Here’s a great new mapping tool called All Transit: Gap Finder that does some number crunching and identifies the places with the largest “transit gaps” in service in any given city. It uses a combination of population data and transit service data to figure out where the biggest mismatches between density / population and transit service exist.
As they explain them, “transit gaps exist wherever there is a mismatch between the strength of a transit market and the quality of transit service available to the households of that community.”
As you can see, the Twin Cities’ major gaps are almost all surrounding the downtown Minneapolis periphery. Here’s the map at two different scales:
And looking at Minneapolis:
The site’s designers explain the gaps thus:
On the map above, any orange and red areas show transit markets where households are underserved by transit and would benefit from improvements. Blue areas indicate where the transit market strength is already met by a minimum benchmark of adequate transit service and white areas show where the market strength for transit service is low enough that adding transit would not represent an improvement. The pie chart shows the percentage of those households underserved by transit grouped by market strength.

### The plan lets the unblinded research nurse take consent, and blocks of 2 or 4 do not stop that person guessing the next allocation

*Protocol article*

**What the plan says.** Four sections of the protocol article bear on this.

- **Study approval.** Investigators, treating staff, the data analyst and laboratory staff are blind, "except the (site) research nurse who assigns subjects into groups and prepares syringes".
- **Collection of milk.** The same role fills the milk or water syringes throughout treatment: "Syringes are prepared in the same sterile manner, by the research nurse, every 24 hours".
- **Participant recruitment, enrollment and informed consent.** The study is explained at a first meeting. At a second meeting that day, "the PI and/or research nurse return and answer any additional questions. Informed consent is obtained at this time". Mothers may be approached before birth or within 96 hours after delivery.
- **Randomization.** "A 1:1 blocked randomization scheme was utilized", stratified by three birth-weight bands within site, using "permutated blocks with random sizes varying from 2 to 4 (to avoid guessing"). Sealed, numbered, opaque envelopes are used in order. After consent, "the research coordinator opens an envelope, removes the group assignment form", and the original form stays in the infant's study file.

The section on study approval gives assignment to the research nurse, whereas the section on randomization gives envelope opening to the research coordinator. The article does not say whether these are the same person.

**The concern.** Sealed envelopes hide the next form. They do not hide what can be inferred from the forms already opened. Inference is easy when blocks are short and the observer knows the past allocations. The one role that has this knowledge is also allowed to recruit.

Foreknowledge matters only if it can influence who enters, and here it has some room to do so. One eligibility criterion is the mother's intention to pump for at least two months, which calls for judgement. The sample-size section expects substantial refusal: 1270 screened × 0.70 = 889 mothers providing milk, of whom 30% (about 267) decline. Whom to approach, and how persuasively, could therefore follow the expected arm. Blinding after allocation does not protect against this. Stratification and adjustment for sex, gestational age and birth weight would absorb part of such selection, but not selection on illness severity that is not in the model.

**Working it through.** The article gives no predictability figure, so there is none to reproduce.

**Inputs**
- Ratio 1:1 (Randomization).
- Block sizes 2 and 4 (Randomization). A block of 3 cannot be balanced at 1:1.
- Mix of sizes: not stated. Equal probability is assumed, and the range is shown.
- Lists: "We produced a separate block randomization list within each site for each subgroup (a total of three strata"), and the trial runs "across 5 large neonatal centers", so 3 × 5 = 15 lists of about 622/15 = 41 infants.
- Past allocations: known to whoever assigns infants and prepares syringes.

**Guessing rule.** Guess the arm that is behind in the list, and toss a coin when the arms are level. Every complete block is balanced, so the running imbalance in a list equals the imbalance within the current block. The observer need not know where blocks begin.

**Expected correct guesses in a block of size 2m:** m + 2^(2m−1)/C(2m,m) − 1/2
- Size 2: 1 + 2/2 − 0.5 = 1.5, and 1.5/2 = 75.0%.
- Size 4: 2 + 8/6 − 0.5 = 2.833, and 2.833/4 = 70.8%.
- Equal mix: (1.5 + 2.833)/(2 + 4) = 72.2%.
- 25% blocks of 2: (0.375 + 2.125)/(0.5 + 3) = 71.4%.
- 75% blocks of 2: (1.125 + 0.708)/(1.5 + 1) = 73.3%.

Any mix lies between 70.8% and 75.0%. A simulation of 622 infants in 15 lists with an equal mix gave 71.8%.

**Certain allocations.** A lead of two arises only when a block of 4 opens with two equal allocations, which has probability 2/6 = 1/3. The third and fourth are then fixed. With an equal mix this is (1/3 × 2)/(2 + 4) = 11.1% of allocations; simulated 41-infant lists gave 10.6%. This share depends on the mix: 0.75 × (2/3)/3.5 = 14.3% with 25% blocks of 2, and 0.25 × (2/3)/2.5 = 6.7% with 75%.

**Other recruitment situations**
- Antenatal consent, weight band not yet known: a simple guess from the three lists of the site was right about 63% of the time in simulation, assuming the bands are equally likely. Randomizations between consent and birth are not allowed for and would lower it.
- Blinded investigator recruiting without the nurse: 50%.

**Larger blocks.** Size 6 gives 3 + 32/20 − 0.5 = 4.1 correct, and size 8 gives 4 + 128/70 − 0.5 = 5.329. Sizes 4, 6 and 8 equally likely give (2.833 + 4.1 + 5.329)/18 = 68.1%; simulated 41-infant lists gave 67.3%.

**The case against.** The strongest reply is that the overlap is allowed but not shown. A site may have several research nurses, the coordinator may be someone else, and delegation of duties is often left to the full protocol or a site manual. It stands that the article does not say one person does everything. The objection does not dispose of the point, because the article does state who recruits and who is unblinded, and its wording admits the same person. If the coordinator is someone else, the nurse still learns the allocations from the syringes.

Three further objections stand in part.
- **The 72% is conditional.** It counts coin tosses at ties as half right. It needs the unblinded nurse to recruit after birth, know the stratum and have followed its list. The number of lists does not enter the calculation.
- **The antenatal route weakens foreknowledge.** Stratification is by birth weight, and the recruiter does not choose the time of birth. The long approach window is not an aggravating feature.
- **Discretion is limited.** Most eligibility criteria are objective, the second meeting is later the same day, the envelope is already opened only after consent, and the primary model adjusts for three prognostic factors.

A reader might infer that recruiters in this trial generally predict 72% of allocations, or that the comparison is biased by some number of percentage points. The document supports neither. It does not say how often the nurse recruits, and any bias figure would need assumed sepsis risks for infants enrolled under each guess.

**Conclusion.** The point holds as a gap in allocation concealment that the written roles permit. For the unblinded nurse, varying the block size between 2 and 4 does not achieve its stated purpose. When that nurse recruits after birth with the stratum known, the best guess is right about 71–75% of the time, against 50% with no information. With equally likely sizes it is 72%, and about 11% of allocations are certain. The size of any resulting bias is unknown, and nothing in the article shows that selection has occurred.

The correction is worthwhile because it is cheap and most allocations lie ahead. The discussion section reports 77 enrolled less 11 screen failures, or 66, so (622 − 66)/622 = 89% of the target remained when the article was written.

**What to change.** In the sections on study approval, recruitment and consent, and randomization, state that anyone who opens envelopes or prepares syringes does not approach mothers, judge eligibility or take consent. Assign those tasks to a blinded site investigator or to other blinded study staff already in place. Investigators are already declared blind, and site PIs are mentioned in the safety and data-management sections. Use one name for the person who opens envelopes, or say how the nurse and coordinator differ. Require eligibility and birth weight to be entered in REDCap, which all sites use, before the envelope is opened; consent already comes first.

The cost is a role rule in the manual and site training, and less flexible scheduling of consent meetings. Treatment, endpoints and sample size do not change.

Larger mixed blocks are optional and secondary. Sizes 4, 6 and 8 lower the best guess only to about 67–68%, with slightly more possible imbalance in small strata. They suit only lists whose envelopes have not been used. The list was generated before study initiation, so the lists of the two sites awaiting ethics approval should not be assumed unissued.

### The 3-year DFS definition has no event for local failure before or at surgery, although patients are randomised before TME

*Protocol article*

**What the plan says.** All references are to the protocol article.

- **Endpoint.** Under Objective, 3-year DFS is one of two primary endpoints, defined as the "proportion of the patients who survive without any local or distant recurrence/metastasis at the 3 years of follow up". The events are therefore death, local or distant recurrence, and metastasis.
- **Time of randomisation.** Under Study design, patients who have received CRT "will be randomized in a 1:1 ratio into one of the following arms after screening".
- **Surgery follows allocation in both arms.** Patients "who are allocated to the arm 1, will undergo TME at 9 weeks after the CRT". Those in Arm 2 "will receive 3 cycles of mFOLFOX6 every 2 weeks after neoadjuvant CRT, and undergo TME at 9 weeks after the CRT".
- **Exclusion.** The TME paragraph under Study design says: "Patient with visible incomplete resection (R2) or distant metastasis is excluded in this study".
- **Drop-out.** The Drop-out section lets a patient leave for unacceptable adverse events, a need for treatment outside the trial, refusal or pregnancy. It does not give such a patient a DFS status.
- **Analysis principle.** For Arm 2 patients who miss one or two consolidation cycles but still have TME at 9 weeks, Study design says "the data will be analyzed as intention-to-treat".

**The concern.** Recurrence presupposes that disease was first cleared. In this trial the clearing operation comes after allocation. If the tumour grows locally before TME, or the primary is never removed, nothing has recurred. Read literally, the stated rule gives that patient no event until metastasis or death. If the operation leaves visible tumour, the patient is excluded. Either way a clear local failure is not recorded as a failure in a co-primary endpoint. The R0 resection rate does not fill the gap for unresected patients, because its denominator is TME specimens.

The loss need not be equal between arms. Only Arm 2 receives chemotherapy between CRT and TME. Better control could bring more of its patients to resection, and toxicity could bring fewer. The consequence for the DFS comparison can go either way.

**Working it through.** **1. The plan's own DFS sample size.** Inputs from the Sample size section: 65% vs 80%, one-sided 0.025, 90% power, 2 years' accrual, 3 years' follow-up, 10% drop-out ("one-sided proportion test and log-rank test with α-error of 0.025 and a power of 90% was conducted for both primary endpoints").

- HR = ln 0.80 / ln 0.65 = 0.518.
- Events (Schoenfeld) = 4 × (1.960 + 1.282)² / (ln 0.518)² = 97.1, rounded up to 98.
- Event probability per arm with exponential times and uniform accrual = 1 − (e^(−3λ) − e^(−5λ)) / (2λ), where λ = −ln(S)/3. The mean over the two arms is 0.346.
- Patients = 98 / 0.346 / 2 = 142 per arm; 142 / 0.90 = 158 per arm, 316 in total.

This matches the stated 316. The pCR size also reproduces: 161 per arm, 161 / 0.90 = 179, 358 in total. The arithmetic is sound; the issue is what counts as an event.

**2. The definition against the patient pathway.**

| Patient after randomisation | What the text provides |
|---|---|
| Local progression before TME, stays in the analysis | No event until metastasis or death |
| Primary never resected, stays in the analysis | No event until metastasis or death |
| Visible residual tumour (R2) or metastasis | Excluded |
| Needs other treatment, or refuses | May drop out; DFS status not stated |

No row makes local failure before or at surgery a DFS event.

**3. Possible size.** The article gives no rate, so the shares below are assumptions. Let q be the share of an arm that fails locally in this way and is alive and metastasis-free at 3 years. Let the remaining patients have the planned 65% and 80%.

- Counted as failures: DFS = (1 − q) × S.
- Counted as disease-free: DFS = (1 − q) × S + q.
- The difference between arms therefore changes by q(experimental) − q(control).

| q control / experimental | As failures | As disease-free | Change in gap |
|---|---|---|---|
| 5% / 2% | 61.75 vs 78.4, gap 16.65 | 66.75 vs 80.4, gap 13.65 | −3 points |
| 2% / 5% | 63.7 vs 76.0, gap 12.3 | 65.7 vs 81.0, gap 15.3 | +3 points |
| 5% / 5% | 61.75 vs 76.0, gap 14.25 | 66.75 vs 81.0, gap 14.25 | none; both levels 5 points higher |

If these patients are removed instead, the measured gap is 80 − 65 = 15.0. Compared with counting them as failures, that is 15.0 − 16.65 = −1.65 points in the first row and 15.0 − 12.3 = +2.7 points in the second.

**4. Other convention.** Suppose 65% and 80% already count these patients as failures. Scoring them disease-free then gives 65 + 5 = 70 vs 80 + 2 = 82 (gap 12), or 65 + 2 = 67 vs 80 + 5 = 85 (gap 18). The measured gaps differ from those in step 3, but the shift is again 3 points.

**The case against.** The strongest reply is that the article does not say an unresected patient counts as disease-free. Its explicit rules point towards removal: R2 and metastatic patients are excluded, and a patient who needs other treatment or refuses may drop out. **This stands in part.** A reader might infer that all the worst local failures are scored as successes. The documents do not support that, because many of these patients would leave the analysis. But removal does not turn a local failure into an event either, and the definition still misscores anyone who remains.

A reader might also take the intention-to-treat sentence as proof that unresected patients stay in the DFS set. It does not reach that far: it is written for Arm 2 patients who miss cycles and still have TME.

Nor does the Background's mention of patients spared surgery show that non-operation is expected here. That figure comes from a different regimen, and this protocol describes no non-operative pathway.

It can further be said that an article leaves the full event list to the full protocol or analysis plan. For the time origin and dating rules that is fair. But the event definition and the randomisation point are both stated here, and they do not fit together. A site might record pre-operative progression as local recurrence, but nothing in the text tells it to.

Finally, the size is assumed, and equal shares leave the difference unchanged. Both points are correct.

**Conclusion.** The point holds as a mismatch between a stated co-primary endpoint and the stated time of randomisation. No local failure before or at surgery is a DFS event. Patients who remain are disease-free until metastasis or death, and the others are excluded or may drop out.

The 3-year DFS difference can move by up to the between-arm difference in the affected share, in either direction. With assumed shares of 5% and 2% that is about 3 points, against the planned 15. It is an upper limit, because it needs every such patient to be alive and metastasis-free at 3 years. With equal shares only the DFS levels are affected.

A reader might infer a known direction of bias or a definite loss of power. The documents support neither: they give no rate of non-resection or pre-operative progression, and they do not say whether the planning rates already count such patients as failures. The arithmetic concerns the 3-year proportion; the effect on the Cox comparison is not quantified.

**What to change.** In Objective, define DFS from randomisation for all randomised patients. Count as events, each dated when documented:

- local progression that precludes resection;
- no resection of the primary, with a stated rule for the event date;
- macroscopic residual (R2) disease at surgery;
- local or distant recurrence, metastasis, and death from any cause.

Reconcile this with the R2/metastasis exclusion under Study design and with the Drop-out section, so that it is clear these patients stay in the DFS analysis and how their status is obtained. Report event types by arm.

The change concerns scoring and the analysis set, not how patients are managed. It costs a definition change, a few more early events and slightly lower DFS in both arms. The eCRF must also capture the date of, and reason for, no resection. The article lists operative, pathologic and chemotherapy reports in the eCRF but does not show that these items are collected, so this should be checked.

They later claim that Metro Transit needs to reduce the wait time for these areas by 11 minutes to meet their minimum standards.
It’s interesting to me that the gaps all seem to be in these neighborhoods like Whittier, Elliot Park, and Marcy-Holmes, that are within about five miles of downtown. Those are also the places with the highest densities in the city, and the results suggest that Metro Transit should be focusing on serving those areas instead of trying to create transit ridership in the blue areas like far South or North Minneapolis or (gulp) Saint Paul.
Of course, the politics of that proposition are a different story…
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